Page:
Team effort helps free stuck osprey


Thomas Eddy works to help rescue an osprey, who became stuck in a tree Wednesday, July 8 when it got tangled in discarded kite string. submitted photo

by Joe Schulz

Every morning at 7 a.m., Freeland Film Festival Coordinator Evelyn Galster walks around the neighborhood. 

But Wednesday, July 8, something peculiar happened as she left the house.

Her neighbor, Helen Smith, was outside and looked concerned. As Galster approached, Smith said, “There’s a hawk in your tree.”

Galster looked up and saw what was actually an osprey, hanging about 12-feet in the air by its wing, which was caught in the tree by a tangled mess of string. 

“I was just thinking, ‘This can’t be comfortable for this poor bird,’” Galster said. 

An officer from the Green Lake County Sheriff’s Department arrived and explained that he didn’t have the proper training to safely rescue the animal. 

Galster began brainstorming possible people that could help the bird. She decided to call Thomas Eddy, vice president of conservation for the Green Lake Conservancy, to see if he could contact local falcon expert Eric Ratering.

“I was wondering, ‘How do I get a hold of him?’ So that’s when I called Tom Eddy and said, ‘Do you have Eric Ratering’s number? I have a hawk or something stuck in my tree hanging upside down,’” Galster recalled. 

Fearing the bird could be traumatized if it stayed in the tree much longer, Eddy grabbed a pair of scissors and a towel before hopping in the car to drive to Galster’s house.

After getting to the house, Eddy realized the bird was an osprey. He then climbed up a ladder and placed a towel over the creature to keep it calm as he cut the tangled mess of string. 

Eddy brought the bird down and laid it on a towel as he and the deputy worked to remove the remaining string. 

After the string was removed, Eddy got the osprey’s talons disengaged from the towel before removing the towels.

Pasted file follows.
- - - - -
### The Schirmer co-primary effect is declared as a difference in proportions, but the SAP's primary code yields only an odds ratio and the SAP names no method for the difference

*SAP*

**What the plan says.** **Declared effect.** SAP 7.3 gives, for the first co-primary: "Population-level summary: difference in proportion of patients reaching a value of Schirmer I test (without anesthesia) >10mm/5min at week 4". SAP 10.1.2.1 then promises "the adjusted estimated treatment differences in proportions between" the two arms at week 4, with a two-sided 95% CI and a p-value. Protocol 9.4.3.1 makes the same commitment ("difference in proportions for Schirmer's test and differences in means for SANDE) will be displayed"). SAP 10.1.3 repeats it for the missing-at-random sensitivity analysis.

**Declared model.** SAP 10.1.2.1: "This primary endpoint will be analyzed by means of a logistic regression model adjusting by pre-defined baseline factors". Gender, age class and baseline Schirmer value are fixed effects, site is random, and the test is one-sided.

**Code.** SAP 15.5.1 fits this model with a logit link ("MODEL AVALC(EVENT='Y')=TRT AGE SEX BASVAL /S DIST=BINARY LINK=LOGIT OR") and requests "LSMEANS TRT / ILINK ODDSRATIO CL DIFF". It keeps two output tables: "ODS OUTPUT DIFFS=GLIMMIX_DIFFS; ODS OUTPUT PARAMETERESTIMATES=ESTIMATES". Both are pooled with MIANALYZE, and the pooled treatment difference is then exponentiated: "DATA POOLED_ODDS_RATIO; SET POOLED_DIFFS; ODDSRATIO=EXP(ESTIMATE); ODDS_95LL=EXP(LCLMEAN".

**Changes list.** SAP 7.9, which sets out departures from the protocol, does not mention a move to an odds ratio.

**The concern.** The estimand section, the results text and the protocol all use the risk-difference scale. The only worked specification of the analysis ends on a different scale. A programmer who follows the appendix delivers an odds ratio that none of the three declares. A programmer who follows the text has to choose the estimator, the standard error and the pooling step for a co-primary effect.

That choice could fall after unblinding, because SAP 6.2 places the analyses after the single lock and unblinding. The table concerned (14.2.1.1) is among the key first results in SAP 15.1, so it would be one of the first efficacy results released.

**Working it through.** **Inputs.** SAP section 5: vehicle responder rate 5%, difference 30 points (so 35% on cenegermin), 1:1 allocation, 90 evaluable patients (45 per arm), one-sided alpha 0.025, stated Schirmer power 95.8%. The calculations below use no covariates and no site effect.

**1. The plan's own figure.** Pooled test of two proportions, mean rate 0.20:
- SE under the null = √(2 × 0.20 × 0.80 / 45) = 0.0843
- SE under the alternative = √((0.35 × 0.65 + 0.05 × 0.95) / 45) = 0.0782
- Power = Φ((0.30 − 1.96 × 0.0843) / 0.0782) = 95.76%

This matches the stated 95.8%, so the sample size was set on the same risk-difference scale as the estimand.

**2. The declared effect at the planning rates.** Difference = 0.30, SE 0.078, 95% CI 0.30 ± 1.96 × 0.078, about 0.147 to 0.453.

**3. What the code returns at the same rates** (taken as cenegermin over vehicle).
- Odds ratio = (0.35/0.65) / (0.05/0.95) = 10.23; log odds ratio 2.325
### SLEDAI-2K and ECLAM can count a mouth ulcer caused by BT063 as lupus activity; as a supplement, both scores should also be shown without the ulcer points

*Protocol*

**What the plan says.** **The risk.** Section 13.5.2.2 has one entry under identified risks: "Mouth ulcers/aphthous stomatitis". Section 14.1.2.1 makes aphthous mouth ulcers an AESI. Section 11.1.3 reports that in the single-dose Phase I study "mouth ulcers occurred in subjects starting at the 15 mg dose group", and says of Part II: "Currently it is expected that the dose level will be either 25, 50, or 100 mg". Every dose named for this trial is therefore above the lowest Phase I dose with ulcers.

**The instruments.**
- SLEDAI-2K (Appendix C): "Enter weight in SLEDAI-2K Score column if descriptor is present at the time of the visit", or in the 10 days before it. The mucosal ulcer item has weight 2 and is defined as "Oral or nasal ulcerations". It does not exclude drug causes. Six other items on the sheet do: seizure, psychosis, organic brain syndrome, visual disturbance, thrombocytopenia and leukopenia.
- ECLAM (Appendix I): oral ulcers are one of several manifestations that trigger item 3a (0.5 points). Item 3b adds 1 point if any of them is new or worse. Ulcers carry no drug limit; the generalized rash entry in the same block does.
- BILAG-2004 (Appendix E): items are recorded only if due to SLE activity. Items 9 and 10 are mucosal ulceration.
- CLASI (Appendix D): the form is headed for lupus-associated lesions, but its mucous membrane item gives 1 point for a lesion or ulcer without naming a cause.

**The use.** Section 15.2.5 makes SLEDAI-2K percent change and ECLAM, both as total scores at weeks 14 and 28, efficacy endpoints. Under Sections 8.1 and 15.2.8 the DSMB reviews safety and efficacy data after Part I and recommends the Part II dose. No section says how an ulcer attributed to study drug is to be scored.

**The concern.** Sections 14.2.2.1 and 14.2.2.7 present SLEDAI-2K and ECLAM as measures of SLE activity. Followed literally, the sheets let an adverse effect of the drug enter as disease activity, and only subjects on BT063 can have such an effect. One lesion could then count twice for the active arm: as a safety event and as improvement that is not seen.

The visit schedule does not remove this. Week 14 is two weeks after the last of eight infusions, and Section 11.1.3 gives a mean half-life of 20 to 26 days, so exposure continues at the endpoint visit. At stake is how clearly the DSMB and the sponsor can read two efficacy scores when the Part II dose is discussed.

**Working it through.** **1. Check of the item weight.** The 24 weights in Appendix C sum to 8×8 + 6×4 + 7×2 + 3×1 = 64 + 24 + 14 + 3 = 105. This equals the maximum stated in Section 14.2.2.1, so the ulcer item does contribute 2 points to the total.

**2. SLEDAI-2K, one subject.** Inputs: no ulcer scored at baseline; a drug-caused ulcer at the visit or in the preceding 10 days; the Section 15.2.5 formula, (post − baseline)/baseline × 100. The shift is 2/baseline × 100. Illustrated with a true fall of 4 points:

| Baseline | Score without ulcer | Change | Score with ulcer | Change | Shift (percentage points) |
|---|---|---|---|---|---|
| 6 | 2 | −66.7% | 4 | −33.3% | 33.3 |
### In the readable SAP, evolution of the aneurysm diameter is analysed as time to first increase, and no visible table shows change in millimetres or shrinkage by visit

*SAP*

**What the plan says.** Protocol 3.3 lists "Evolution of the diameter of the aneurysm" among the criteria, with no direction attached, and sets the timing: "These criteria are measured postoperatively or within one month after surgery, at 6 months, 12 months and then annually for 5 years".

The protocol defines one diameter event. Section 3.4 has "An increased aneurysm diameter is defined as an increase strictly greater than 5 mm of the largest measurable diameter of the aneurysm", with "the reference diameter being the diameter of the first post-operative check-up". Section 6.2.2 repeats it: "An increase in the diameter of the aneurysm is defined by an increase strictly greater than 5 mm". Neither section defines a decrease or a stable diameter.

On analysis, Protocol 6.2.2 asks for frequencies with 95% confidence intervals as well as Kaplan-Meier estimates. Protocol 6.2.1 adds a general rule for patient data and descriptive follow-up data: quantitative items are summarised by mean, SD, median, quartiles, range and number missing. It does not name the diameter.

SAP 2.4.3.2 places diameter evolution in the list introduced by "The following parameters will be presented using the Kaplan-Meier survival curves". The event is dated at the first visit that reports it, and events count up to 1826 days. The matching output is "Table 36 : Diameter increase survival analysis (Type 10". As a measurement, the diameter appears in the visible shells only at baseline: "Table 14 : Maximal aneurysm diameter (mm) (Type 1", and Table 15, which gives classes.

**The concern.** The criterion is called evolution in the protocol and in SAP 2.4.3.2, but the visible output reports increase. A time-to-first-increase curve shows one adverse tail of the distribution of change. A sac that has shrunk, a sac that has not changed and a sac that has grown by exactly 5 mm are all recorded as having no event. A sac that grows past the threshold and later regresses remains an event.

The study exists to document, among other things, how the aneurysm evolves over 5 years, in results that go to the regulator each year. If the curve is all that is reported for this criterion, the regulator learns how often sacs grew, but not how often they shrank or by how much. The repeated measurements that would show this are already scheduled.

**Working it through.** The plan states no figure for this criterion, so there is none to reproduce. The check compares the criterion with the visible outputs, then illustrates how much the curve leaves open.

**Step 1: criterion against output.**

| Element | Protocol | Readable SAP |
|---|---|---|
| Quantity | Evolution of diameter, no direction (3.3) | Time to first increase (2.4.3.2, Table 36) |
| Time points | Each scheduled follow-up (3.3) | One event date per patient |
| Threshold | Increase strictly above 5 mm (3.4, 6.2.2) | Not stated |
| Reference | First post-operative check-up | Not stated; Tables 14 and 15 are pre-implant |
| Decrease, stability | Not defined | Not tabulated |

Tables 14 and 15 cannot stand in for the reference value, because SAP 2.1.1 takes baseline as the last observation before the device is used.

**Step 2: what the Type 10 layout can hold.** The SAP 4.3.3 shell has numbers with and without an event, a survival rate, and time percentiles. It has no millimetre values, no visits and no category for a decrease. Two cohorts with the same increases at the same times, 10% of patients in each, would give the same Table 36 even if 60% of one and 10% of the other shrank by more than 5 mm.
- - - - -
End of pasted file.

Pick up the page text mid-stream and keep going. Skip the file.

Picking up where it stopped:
The osprey popped up, stretched its wings and gazed at Eddy to express gratitude before flying away.

“It was kind of interesting; we looked at each other face to face for what seemed like 15, 20 seconds, and then he turned around, moved his wings around a little bit and flew away, ” Eddy said.

If the osprey had been in the tree for a prolonged period and if community members hadn’t taken notice to the bird’s distress, Eddy noted the creature’s wing could have been damaged and the bird might have been traumatized. 

“It must’ve been terribly uncomfortable for the bird, so it was good that we were able to get the job done as swiftly as possible,” he said.

Eddy added that he was impressed by the neighborhood’s response to seeing the creature in peril.

“People do care about osprey and other types of wildlife and they’re observant — if they see something that isn’t right, they try to make it right,” he said. “You don’t see it every day, people showing concern, not just for the environment, but for all the wildlife that we share the habitat with.”

He noted of all of the creatures in the animal kingdom, humans leave the biggest impact on the environment. 

For Eddy, the incident with the osprey provides a real-world example of how human actions can directly impact the ecosystem, as the bird was tangled in discarded kite string. 

To be a good steward of the land, he believes it’s imperative to gather and dispose of garbage to protect the environment and the wildlife inhabiting it.

“Collect and properly dispose of kite strings, fishing lines and all plastics to protect osprey and other wildlife,” Eddy said. “This incident had a satisfying ending because of an early morning phone call and caring neighbors.”

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